Together the mesons and baryons are called "hadrons" (which comes from αδρος, "strong"), because these particles all feel the strong force, which along with the electromagnetic force, the weak force and gravity constitute the four basic forces of nature. The first indication for the strong force came in the 1930s when it became obvious that the nuclei of atoms contain tight groups of protons and neutrons. This fact was difficult to understand, because the mutual electrostatic repulsion of the positively charged protons should cause nuclei to fly apart. Physicists soon decided that another fundamental force was needed, one that must act over just a short range, because it had never been detected outside the nucleus.
So it was clear enough early on that the strong force exists and that hadrons all feel the strong force. But why were scores of hadrons cluttering the formerly tidy subatomic world? That puzzle remained unsolved until 1961 when Murray Gell-Mann (then a professor at the California Institute of Technology) and Yuval Ne'eman (then an Israeli military attach? in London who was also studying physics at Imperial College) independently proposed the solution. Each realized that the known subatomic particles could be grouped according to a certain mathematical symmetry, which Gell-Mann called the eightfold way, in reference to the Buddhist "eightfold path" to enlightenment.
Support mounted surprisingly swiftly. Just a few months after conceiving the new theory, Gell-Mann attended a conference at CERN, the European particle physics laboratory in Geneva, and was in the audience when a group from the University of California, Los Angeles announced the discovery of two new baryons, Ξ*? (xi-star-minus) and Ξ*0 (xi-star-naught). Gell-Mann realized that this pair nearly completed a group of ten related particles. Not only did he know immediately that another particle in that family had to exist, but he could estimate its properties. Gell-Mann made this bold prediction in front of the assembled physicists, and the race to discover the new particle?called Ω? (omega-minus)?was on. By February 1964 a team at Brookhaven National Laboratory in New York had seen evidence for it. Confirmation arrived from CERN within a few weeks.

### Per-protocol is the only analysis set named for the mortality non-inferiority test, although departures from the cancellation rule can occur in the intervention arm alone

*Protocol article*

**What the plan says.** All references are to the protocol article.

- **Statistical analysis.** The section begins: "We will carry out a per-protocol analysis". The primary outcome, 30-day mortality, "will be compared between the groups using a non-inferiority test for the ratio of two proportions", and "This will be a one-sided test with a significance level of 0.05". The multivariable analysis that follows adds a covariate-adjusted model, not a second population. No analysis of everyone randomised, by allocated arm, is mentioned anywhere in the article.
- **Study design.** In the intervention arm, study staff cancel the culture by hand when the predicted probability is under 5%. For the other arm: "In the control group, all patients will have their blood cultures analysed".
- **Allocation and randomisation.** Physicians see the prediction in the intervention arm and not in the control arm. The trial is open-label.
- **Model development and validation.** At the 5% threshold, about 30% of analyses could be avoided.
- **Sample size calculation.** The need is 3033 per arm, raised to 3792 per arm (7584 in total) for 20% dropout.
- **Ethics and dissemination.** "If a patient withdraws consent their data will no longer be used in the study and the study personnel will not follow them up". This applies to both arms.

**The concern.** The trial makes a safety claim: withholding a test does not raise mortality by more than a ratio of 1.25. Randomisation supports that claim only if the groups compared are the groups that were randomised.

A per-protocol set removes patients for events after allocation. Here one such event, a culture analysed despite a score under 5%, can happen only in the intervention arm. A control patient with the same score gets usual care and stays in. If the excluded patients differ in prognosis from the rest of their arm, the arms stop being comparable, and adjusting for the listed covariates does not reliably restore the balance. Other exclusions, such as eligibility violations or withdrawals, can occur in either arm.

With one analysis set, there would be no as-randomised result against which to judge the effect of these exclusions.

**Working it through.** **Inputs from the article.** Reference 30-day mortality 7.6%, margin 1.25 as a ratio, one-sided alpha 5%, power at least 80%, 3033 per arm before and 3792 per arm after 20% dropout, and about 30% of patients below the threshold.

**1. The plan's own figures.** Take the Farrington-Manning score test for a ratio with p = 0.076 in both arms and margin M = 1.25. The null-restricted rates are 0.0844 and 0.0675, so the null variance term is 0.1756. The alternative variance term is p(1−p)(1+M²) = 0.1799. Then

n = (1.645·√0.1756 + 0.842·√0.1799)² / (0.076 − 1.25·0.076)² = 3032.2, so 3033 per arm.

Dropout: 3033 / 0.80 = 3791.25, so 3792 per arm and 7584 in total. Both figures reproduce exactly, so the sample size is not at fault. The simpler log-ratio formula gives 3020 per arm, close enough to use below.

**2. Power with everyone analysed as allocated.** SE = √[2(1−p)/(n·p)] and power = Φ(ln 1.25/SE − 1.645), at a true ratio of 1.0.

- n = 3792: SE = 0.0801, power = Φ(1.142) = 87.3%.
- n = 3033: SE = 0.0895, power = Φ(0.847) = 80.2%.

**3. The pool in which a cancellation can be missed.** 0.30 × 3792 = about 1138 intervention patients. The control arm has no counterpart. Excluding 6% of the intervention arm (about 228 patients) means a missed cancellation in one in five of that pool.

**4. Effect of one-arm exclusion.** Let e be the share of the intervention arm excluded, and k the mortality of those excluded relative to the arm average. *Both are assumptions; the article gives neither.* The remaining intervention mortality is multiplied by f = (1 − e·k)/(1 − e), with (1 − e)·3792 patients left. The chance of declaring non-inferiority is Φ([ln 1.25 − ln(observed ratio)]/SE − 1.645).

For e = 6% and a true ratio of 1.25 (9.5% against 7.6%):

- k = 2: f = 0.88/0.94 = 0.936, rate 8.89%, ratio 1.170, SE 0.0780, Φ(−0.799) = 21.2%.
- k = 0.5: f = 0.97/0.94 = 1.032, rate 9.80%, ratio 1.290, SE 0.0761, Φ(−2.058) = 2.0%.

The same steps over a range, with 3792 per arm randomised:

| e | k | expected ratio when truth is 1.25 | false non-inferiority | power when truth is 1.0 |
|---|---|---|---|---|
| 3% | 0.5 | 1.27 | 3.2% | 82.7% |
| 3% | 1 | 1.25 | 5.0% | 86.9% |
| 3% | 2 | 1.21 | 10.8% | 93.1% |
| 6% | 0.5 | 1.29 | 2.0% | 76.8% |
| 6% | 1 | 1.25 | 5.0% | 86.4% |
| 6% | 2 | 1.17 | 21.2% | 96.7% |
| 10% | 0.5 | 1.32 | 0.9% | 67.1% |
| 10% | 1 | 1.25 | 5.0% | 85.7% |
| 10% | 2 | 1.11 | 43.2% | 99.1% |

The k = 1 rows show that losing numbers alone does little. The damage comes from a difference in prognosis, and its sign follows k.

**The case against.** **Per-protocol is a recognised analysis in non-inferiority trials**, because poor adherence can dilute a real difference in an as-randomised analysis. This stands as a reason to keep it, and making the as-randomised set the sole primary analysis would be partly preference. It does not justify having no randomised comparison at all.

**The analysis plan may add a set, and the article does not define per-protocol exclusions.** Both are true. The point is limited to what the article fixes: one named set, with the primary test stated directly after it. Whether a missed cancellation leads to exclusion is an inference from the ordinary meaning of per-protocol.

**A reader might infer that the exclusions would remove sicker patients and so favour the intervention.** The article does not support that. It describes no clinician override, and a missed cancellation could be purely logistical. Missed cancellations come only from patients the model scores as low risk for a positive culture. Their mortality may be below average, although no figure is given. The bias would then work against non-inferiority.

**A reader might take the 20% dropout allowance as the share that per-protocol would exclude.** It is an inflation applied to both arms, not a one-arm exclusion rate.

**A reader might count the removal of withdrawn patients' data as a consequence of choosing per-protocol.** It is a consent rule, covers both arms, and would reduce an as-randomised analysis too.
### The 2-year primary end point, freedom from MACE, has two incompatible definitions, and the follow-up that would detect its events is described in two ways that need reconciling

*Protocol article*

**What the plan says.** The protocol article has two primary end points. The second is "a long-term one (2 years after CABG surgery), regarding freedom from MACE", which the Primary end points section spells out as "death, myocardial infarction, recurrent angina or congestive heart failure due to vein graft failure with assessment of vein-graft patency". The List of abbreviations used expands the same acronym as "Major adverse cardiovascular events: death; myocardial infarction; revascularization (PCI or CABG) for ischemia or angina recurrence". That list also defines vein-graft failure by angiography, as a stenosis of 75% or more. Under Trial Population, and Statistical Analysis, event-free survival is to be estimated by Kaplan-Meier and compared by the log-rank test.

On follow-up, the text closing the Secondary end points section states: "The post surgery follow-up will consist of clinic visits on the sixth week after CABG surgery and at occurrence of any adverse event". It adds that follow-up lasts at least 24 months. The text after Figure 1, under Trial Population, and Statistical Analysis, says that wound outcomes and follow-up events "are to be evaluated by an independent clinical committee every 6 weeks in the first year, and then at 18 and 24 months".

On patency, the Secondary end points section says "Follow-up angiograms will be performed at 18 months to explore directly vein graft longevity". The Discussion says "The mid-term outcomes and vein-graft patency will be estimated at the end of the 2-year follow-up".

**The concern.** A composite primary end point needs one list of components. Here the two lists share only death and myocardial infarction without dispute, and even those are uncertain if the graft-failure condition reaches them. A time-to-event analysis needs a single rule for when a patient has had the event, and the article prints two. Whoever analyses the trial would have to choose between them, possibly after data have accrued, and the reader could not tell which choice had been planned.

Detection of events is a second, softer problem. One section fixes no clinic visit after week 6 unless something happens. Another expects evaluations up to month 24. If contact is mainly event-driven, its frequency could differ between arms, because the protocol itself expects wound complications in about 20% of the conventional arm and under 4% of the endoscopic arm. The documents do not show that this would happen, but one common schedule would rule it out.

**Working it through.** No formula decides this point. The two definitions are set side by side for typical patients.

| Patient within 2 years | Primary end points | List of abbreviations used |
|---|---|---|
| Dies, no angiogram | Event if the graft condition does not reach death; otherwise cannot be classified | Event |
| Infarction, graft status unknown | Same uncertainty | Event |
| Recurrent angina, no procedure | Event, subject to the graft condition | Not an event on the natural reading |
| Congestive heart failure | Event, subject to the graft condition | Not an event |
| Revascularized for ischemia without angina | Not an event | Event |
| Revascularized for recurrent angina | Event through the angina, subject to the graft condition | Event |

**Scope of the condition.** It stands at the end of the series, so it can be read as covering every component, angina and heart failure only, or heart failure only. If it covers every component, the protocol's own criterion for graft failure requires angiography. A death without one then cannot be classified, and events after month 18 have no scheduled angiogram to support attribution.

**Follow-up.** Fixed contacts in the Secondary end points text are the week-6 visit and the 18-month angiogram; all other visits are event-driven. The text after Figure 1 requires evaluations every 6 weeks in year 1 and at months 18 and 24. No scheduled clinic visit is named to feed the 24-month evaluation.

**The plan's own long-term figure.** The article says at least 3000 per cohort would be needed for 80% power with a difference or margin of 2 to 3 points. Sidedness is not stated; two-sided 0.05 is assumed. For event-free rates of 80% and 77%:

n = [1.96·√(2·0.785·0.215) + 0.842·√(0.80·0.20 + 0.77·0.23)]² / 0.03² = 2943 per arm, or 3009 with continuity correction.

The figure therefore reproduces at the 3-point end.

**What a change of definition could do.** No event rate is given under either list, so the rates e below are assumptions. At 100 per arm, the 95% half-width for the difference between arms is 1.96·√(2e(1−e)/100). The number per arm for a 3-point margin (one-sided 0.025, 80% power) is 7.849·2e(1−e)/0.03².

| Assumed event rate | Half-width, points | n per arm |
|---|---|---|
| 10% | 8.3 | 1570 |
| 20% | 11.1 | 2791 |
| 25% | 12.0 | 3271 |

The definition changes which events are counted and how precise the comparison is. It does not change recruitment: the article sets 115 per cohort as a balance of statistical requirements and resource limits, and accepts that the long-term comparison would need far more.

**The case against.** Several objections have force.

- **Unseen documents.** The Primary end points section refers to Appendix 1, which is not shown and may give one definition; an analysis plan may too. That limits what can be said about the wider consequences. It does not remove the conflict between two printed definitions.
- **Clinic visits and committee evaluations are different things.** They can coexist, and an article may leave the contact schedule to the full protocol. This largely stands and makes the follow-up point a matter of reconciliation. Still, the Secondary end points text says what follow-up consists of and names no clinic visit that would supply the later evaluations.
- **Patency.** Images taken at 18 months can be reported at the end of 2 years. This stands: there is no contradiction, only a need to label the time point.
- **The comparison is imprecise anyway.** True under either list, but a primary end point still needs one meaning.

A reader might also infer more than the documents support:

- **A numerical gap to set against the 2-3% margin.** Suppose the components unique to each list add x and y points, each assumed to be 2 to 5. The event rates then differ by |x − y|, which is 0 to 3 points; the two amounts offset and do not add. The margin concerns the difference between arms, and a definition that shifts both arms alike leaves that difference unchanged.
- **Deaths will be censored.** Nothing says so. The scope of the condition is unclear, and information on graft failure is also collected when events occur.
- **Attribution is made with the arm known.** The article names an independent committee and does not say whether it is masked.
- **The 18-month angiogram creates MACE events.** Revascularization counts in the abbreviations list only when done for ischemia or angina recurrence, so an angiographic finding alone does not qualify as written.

That same year Gell-Mann and George Zweig (who was working at CERN at the time) separately suggested that the symmetry of the known hadrons existed because all are constructed from three fundamental subparticles. Gell-Mann dubbed them quarks, a playful word that he liked, in part, because of the way that James Joyce had used it in Finnegan's Wake ("Three quarks for Muster Mark!").
The proposition was a risky one, because the hypothetical quarks were like no other particles. Quarks were said to come in three varieties, whimsically called "flavors" and named up, down and strange. Like other particles, quarks had a mass and a spin, but unlike all others they carried fractional electric charge. The up had charge +2/3, the down and the strange quarks, ?1/3. The crux of Zweig and Gell-Mann's idea was that hadrons are bound states of quarks, just as atoms are bound states of electrons, protons and neutrons. For example, a proton was said to consist of two up quarks and one down, making for a total electric charge of 2/3 + 2/3 ? 1/3 = 1. A neutron has two down quarks and one up, making a charge of ?1/3 ?1/3 + 2/3 = 0. Fractional charge was a wild notion, but perhaps the most disturbing aspect of the theory was that no quark had ever been seen?something for which Gell-Mann and Zweig offered no explanation.